GM/EPRI Utility Collaboration Includes more than 50 Utilities… many the industrys thought- leaders in electric transportation and grid interaction Sacramento Municipal UD San Diego Gas & Electric PacifiCorp Tri-State G&T Hydro-Québec Arkansas Electric Coop Dairyland Power Consumers Energy Hoosier Southern Company EnWin NYPA Central Hudson G&E PSEG Exelon CPS Energy BC Hydro Southern California Edison Hawaiian Electric Co. Great Plains Energy FirstEnergy Constellation Energy Progress Energy Northeast Utilities NY ISO PJM Seattle City Light Salt River Project Austin Energy Great River Energy DTE ConEd EUROPE Iberdrola, S.A. Hydro One Pepco Holdings, Inc. Tennessee Valley Authority Portland General Electric Snohomish County PUD No. 1 Nebraska Public Power Dist. We Energies AEP Duke Energy Ameren Services Hetch Hetchy Water and Power Rochester G&E LIPA Pacific Gas & Electric Golden Valley Electric Assn. Manitoba Hydro CenterPoint Energy Lincoln Electric Dominion Resources United Illuminating Avista Corp. Madison G&E Arizona Public Service
Six Things We Need to Get Right Market analysis Technical features Customer experience Public education Public policy Advanced features and new opportunities
Charging Power Levels 120V (1.2 kW) charging –Plugs into standard household outlet –Full charge in about eight hours (temperature dependent) –No additional equipment or installation (?) –Charge cord standard with the vehicle in NA 240V (3.3 kW) charging –Full charge in about three hours –Efficient and enables more opportunity to drive electrically –Will usually require a one-time investment to upgrade garage with dedicated 240V circuit Charger and control logic onboard the vehicle Designed for global voltages 120V Cordset 240V Charge Station
Where Are the Cars? Source of Data - 2001 National Household Travel Survey ; GM Data Analysis (Tate/Savagian) - SAE paper 2009-01-1311
Home Charging can be a real satisfier for consumers, but there is a lot of potential variability that we have to help manage… Garages can be filled with junk and need to be rearranged to make room for the charger Some garages already have washers/ dryers or refrigerators that operate on 220V lines but making room for additional line a challenge Locating charger on right or front of vehicle works better for some. But garage clutter is still an issue
How close is the nearest 120 V outlet?CARFL 0-20 ft61%87% 20+ ft39%13% Is 120V outlet a dedicated circuit?CARFL Yes2%8% No98%92% What is the estimated cost to add the required circuit? (not including EVSE, panel upgrade or meter)? CARFL $100-$25040%46% $250-$50047%45% $500-$75012%5% $750+2%4% Does existing premise allow for the installation of a 120 V 15 A dedicated circuit?CARFL Yes86%81% No14%19% Progress Energy Home Survey: Carolinas (2,100) and Florida (3,400) Addl Costs: Panel upgrade ~$1,000 EVSE ~$300-1,000 Meter/submeter?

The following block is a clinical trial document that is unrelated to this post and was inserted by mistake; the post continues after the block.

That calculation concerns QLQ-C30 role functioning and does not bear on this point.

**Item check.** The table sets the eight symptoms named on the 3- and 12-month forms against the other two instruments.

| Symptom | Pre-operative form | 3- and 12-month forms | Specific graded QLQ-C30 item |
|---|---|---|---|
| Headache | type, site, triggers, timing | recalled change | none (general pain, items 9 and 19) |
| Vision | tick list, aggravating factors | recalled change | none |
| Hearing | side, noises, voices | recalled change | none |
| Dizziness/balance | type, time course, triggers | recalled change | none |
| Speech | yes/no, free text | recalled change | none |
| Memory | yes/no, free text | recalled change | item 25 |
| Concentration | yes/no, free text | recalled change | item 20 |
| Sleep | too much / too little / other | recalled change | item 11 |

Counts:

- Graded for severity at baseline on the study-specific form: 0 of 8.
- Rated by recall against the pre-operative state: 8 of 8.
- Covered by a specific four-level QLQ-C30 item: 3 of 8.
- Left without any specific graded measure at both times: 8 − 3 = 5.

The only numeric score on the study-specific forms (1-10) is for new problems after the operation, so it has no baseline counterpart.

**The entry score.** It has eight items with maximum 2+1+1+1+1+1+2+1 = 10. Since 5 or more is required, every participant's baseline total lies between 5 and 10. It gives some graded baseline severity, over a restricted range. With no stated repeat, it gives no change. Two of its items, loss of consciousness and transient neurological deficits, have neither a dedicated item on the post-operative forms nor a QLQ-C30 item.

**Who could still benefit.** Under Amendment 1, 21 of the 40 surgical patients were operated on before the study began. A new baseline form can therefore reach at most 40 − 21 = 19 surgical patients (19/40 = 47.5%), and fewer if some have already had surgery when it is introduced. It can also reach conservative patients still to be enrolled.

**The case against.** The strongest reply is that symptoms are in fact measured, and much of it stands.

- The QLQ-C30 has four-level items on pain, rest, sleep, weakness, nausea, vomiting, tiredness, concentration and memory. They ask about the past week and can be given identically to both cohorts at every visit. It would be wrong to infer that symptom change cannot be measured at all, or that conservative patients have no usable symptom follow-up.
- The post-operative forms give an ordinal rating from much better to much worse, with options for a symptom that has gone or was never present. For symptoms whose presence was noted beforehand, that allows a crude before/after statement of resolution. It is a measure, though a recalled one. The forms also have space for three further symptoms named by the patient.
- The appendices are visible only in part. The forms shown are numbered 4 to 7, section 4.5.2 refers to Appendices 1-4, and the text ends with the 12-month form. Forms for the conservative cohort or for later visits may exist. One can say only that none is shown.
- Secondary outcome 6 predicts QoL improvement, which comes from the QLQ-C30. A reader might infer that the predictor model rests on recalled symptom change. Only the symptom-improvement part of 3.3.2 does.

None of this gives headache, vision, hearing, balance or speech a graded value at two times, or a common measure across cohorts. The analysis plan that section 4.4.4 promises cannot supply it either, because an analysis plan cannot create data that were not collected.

Is there an accessible dedicated 240 V/30 A (min) outlet within 25 ft of where the vehicle is parked?CARFL Yes5%41% No95%59% What is the estimated cost to add the required circuit? (not including EVSE, panel upgrade or meter) CARFL $100-$25010%35% $250-$50060%52% $500-$75019%8% $750+12%6% Does the existing premise allow for the installation of a 240 V/30 A dedicated circuit?CARFL Yes85%80% No15%20% Progress Energy Home Survey: Carolinas (2,100) and Florida (3,400) Addl Costs: Panel upgrade ~$1,000 EVSE ~$300-1,000 Meter/submeter?
Top Priorities for Overall Utility Support: Consumer EV support (24/7 operator for EV charging questions) Residential infrastructure assistance Fast, convenient installation process that is affordable (i.e. satisfying) Utility handles entire home installation process OR Coordination between Utility (meter) and 3 rd party installer (EVSE) Outreach and leadership in readying regions for plug-in vehicles Key stakeholder outreach City/regional initiative to put enablers in place Consumer education Compelling consumer EV rates and easy sign-up process Inform customers of best options, preferred rates, green options Policy assistance (e.g. eased permitting, building codes, incentives) Expanded fleet purchases Home InspectionEVSE InstallationMeter InstallationPermit/InspectionRate Signup
Plug-in Ready Communities Dedicated project leader State, city, county Clean Cities Orgs/AQMD DOT Utilities (municipal and regional) Regulators/public utility commissions Permitting and code officials Local employers Local universities Required Stakeholders
Plug-in Ready Communities Dedicated project leader State, city, county Clean Cities Orgs/AQMD DOT Utilities (municipal and regional) Regulators/public utility commissions Permitting and code officials Local employers Local universities Desired Enablers Government Fleet Purchases Building Codes to Include Home Charging Enablers Green/Renewable Charging Options Vehicle Purchase Incentives Low Off-Peak Charging Rates (e.g. to encourage nighttime charging) Game Plan Infrastructure/Incentives/Educational Outreach Charging Installation Incentives (Home, Work, Public) HOV Lane Access Free Charging Free Parking Required Stakeholders
Whats the Right Balance Between… Being Prepared and Being Positive? Overly ConcernedNot Concerned Enough Grid cant handle PEVsGrid can handle millions of PEVs and utilities can easily keep up with PEV loads Electricity will come from coal Electricity is always cleaner than gasoline Home charging/installation is fraught with problems that will dissatisfy consumers Its easy – find a normal household outlet and plug it in Theres a real infrastructure challenge and we need to install lots of public charging Just charge it at home – as it was intended Volt will be too expensiveVolt will fly out of dealer showrooms